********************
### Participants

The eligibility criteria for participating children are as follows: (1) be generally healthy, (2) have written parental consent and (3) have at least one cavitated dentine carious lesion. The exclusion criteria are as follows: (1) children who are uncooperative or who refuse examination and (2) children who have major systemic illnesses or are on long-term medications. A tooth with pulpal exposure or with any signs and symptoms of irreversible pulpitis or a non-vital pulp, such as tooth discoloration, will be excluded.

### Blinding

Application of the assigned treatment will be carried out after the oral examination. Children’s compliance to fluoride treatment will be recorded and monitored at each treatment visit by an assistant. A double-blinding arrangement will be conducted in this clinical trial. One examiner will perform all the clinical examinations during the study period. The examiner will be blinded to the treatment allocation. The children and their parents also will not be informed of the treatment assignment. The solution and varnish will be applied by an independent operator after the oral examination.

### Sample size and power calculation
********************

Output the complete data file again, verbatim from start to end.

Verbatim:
### Participants

The eligibility criteria for participating children are as follows: (1) be generally healthy, (2) have written parental consent and (3) have at least one cavitated dentine carious lesion. The exclusion criteria are as follows: (1) children who are uncooperative or who refuse examination and (2) children who have major systemic illnesses or are on long-term medications. A tooth with pulpal exposure or with any signs and symptoms of irreversible pulpitis or a non-vital pulp, such as tooth discoloration, will be excluded.

### Blinding

Application of the assigned treatment will be carried out after the oral examination. Children’s compliance to fluoride treatment will be recorded and monitored at each treatment visit by an assistant. A double-blinding arrangement will be conducted in this clinical trial. One examiner will perform all the clinical examinations during the study period. The examiner will be blinded to the treatment allocation. The children and their parents also will not be informed of the treatment assignment. The solution and varnish will be applied by an independent operator after the oral examination.

### Sample size and power calculation